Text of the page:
Pope John Paul couples loyalty to the charism of the founder to loyalty to sound traditions as one of the essential elements of religious life. Show me a community that cherishes the founder's memory, talks about him, reads about him, invokes him, and I will show you a community that has a promising future. Show me the opposite and I can tell you, that community's days are numbered.
Note carefully, the Holy Father says, "sound traditions." These words of the Pope are found in Conciliar teaching and have been re-echoed in papal documentation ever since. What is the Church saying? She is saying that just as a religious family comes into existence and remains in existence because of its founder who continues as its foundation, so the living out of the founder's charism over the years has become a precious heritage which thus becomes the traditions on which the community thrives. Lose this heritage and you lose all the wisdom born of the Spirit that an institute needs not only to survive, but to thrive in different periods of history, in different places and with different kinds of people who enter a community.
As with loyalty to the founder's charism, so here fidelity to sound traditions calls for certain qualities on the part of religious if they are serious about maintaining not just the accidentals but the essentials of religious life. Loyalty here should be prudent, humble and obedient.
Loyalty to the community heritage - otherwise known as sound traditions - should be prudent to make sure that the traditions are sound. Not everything from the past is meant to be retained. This loyalty should be humble to insure that the community remains humbly submissive to the vision of those who have gone before. In other words, there is wisdom with age; there is wisdom in experience. But it takes humility to respect this wisdom and to build on the past. Above all, loyalty to sound traditions must be obedient by accepting the guidance and directives and, if need be, the corrections and reprimands of ecclesiastical authority and of the Holy See so that we are loyal to what the Church tells us are our traditions and not the community's mistakes or abuses. And what the Church teaches us are sound traditions and not passing novelties.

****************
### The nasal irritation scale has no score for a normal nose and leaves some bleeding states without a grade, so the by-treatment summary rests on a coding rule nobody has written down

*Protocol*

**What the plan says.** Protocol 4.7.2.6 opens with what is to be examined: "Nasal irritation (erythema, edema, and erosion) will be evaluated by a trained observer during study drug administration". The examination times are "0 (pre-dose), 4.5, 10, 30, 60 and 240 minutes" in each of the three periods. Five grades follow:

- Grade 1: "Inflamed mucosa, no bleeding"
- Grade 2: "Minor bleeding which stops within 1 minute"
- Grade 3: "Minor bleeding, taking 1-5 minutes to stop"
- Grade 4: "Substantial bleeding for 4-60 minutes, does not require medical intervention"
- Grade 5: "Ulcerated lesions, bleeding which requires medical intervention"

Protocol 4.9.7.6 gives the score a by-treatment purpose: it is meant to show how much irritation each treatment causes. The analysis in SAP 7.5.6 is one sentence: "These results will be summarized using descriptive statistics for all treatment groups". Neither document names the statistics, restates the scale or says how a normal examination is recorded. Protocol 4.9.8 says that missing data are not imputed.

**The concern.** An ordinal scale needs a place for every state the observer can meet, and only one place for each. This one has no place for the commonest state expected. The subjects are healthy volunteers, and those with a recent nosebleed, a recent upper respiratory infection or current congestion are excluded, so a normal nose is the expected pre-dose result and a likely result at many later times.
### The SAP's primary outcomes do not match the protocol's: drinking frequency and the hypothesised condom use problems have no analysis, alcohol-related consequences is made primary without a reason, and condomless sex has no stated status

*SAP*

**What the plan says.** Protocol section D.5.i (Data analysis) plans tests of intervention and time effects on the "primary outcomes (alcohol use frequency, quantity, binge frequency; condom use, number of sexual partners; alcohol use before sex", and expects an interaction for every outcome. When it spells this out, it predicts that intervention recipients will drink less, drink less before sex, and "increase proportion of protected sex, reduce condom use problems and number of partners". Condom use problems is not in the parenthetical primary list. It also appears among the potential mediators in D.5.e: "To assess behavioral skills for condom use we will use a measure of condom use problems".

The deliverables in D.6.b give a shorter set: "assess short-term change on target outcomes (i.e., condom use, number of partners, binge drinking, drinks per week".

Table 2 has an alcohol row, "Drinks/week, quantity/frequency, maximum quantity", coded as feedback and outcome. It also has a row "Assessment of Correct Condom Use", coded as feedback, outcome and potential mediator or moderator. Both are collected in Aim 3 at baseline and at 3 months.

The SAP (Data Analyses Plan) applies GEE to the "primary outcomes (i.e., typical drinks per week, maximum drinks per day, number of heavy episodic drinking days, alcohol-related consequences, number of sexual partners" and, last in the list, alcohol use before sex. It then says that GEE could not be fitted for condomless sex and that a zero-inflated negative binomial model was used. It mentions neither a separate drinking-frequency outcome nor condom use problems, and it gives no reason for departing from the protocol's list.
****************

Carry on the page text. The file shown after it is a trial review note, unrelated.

Let me close with a short prayer. Lord Jesus, grant our community the wisdom we need to recognize the charism of our founder and its sound traditions bequeathed from his spirit. Give us the strength we need to remain firm in our fidelity in spite of criticism from others. Above all, dear Savior, give us a deep faith in your Vicar on earth who tells us that this two-fold loyalty will guarantee our loyalty to You Who are, dear Jesus, our first Founder. Amen.
Retreat given to and recorded by the
Copyright © 1998 by Inter Mirifica